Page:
Tuesday, April 12, 2011

Being Gamist: A Way of Life Primer

I have talked in the past about how I think of myself as a Win At All Costs (WAAC) player, and my opinion on Counts-As Armies. Today I am going to give a solid foundation to the Being Gamist column and set up a basic understanding that will basically be required reading for articles going forward.

I have been actively gaming in TCGs/CCGs, RPGs, and Miniatures for at least 14 years now. Prior to that I have had plenty of experience with various pc and console video games (a passion I still find time to enjoy). I have had the opportunity to be a playtester in several of my favorite games and develop a strong relationship with many of the best game designers in the CCG/RPG industry.

The thing that keeps me coming back to all these different game systems is gaining a level of system mastery and truly understanding how everything works. This is a form of mental exercise that helps me both in other games as well as my profession, where I am a Web developer and software engineer.

What you can gather from that last statement is that logic is king in my world. Words have precise meanings, and if intent isn't laid out in appropriate verbiage via rules, it is an unknown and highly immeasurable factor. With an appropriate level of system mastery, or with insider knowledge from the designer, we can infer intent, but since not everyone has access to this information, it can't be treated as law. The written rules in official documents are all we have to go by. These collection of words basically build the physical universe in which the game's actions will take place.

What this means is that it is the game designer's job to create a solid and basic foundation that is free from ambiguity. The wording in this foundation will be concise. The system will rely on the addition of exceptions to change the interactions in the basic foundation and create new mechanics. These additional mechanics will also be written to be concise. We will call such a system 'Elegant'.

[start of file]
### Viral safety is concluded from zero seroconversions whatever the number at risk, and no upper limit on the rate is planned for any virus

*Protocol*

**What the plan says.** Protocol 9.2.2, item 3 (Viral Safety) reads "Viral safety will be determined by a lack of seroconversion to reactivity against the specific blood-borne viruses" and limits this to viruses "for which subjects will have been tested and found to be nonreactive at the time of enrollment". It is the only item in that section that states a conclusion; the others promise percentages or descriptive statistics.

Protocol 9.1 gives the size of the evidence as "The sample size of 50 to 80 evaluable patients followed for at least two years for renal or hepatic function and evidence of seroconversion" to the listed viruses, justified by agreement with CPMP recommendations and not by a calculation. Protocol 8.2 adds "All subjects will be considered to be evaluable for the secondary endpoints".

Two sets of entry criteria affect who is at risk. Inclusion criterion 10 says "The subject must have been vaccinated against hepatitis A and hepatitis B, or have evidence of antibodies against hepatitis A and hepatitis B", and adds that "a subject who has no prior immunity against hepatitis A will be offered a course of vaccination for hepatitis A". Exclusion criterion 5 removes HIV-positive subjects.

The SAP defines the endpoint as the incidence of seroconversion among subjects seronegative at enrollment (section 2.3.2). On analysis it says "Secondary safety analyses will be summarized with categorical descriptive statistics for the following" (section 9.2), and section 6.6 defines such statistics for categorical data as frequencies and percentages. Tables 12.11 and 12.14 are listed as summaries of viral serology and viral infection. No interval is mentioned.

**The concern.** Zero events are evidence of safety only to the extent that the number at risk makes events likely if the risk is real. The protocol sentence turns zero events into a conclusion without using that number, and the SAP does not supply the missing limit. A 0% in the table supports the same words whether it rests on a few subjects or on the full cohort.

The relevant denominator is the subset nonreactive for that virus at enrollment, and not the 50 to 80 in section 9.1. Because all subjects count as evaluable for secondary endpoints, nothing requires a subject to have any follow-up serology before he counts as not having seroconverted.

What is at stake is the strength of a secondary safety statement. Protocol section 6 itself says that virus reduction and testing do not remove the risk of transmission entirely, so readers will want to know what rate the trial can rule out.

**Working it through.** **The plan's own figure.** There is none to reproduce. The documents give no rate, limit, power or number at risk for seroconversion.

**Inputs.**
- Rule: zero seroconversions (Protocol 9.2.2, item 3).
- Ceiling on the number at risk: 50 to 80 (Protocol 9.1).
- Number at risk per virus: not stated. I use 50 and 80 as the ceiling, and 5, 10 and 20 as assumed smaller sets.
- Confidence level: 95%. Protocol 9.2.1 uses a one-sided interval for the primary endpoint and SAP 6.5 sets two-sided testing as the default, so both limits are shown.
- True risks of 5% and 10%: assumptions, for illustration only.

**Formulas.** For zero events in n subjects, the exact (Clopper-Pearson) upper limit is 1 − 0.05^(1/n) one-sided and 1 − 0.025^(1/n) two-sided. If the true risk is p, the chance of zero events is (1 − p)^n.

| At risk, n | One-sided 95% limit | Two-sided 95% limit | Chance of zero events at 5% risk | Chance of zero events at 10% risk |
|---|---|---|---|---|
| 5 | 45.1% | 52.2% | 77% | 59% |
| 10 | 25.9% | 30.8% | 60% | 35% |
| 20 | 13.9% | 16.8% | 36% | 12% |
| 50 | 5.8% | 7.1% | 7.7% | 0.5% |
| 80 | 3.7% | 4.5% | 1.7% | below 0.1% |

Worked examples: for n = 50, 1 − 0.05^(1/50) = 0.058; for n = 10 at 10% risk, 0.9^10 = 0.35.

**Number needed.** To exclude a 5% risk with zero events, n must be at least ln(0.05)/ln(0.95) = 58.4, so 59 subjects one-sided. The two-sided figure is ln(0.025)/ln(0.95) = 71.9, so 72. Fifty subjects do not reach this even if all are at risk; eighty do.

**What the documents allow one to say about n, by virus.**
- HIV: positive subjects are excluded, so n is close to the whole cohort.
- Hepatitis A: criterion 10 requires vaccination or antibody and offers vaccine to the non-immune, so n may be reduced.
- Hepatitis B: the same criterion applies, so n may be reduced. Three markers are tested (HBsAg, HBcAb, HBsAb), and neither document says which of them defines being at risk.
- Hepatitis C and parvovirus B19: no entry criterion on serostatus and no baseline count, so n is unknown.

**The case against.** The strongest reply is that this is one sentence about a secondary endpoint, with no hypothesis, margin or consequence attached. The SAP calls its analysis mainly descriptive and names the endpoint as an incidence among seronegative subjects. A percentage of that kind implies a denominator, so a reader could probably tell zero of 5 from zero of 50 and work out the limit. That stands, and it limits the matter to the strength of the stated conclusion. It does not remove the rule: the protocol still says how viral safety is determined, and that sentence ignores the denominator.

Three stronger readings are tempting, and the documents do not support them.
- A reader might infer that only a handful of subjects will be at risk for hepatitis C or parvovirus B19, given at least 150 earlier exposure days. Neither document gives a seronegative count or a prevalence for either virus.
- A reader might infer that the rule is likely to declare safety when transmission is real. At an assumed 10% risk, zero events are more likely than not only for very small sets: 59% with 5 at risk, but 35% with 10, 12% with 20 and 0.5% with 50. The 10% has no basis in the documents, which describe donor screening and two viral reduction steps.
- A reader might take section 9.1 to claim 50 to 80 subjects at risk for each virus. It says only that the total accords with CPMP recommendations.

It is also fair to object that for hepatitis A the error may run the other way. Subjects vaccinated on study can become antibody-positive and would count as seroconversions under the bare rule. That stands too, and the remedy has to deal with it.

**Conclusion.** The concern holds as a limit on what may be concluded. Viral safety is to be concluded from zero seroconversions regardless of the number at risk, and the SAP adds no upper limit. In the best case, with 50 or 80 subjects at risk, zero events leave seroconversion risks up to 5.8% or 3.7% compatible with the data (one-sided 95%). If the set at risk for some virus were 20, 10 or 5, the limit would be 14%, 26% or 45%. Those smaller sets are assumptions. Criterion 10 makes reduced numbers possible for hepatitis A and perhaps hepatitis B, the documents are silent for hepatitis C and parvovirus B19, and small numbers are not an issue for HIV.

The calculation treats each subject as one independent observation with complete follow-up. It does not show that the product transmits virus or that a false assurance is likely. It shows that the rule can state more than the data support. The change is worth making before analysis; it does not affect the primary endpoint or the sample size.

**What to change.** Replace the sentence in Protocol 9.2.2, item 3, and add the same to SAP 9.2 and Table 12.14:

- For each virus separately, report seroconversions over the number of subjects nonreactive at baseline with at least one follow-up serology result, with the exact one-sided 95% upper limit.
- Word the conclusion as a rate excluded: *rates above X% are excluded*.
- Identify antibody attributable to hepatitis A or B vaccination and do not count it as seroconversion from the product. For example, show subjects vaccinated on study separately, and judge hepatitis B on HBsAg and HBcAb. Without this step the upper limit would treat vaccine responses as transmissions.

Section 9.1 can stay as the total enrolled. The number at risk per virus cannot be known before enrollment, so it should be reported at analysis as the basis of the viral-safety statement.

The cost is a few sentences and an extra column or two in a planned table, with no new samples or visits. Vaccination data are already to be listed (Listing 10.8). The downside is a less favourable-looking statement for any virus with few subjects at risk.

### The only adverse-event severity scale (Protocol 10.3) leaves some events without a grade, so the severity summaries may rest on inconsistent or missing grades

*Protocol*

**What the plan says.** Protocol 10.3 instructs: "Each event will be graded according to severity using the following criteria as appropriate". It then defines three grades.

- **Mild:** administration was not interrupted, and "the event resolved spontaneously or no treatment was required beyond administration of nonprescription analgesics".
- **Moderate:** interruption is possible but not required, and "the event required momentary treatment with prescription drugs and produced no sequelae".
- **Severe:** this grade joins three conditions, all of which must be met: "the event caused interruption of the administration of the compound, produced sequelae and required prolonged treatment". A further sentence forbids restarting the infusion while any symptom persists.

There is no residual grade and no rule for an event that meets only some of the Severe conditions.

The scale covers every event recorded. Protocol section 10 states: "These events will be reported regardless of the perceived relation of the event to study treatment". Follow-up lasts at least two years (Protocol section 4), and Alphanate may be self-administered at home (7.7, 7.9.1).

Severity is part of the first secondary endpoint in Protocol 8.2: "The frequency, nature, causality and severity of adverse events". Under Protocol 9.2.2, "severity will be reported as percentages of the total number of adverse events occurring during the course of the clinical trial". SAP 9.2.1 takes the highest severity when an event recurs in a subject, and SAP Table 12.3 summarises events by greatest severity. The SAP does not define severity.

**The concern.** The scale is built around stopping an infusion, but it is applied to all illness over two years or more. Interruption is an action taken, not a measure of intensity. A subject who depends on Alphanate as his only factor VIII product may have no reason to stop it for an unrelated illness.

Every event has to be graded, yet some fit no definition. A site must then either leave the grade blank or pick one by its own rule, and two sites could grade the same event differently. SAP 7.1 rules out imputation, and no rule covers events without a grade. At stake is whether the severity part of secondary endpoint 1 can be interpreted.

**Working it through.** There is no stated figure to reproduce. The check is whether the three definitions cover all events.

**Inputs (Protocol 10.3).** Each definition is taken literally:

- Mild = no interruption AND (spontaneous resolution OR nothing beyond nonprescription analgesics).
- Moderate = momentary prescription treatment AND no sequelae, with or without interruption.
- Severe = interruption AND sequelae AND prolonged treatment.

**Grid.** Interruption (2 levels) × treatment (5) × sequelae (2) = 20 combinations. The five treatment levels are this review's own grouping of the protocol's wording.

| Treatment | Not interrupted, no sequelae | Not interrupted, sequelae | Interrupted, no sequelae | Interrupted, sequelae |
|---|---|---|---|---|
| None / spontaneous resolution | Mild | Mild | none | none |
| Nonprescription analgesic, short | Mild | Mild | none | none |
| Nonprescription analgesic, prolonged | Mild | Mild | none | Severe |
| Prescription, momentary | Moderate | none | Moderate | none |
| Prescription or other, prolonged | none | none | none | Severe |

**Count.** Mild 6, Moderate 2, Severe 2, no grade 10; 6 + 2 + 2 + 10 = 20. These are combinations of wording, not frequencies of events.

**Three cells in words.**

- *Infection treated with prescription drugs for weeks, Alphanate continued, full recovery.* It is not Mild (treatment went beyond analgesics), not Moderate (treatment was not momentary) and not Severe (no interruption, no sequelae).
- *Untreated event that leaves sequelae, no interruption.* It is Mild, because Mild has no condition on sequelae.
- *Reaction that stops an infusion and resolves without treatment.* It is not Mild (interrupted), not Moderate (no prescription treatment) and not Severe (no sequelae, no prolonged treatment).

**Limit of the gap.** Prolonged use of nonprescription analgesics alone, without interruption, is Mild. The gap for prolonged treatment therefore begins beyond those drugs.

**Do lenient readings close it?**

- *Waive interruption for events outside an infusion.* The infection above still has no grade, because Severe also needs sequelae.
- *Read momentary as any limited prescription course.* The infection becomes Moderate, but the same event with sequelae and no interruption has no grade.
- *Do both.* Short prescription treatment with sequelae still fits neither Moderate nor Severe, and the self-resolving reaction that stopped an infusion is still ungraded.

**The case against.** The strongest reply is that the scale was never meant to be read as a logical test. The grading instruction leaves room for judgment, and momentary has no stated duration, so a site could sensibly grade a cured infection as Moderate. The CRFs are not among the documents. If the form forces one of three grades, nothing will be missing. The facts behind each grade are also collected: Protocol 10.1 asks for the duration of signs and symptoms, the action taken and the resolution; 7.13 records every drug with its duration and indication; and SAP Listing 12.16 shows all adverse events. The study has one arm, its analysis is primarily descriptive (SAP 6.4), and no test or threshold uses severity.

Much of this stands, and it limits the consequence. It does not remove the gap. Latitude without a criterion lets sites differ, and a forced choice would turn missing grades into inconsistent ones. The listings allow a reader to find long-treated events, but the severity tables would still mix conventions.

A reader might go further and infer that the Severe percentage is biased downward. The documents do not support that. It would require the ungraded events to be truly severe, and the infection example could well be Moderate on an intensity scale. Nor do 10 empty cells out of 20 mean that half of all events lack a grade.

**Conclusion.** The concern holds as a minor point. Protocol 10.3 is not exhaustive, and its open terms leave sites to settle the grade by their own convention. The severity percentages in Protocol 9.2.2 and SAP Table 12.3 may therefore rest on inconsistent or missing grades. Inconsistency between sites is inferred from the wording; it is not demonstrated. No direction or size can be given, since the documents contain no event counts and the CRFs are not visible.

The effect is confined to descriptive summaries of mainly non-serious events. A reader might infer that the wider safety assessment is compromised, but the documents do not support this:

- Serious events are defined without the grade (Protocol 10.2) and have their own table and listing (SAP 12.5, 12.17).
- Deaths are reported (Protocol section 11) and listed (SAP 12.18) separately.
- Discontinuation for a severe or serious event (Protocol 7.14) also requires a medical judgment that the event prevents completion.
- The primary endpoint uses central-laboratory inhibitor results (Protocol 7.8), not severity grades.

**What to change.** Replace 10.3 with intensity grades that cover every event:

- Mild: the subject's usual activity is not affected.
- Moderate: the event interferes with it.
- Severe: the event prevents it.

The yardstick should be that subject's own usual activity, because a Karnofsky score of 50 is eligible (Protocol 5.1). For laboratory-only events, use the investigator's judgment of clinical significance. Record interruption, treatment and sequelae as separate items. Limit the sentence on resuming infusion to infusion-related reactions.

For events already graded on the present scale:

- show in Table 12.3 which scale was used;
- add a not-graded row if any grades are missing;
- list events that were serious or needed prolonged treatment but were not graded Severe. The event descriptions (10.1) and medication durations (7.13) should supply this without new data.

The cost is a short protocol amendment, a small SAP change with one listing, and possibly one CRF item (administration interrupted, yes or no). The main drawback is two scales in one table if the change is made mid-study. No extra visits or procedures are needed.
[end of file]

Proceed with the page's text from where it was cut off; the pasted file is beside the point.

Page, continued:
If you take a look at today's most popular games, almost all of them fall into this elegant form of design. The reasoning behind using this setup is that it allows for greater levels of abstraction and is much easier to fully realize a working physical model. Examples of this include Magic: the Gathering, Dungeons & Dragons 4th Edition, and even our beloved Warhammer 40k 5th Edition.

If you look at just the basic rulebook for each of these games you will notice that the rules are written in a fairly straightforward manner and clearly spell out what actions and interactions take place. They also define exceptions to alter the basic building blocks of the game and create interesting new twists. Each of these systems on their own is a very strong and fairly precise rules system.

Each of these games uses the addition of supplements to introduce varying levels of new exceptions and building blocks for decks, characters, and army lists. In most instances these interactions are worded brilliantly and create no problems. Sometimes, however, our human game designers make mistakes and unintentional consequences slip through the cracks.

If a game designer is being honest, he will typically own up to the mistake and accept that things are not 'working as intended'. Sometimes this unintended consequence is allowed to remain, but if the designer truly wants his intentions to be implemented, an erratum is required to correct the issue. Often times this is also done to make ambiguous rules more clear.

In our three sample cases, we have two different companies using slightly different systems and vastly different motivations to produce errata. Wizards of the Coast is well known for producing timely answers to many questions, especially in the case of Magic: the Gathering. Changes are rapidly developed for problems in Magic as many people use the game as a profession playing on the Pro Tour circuit.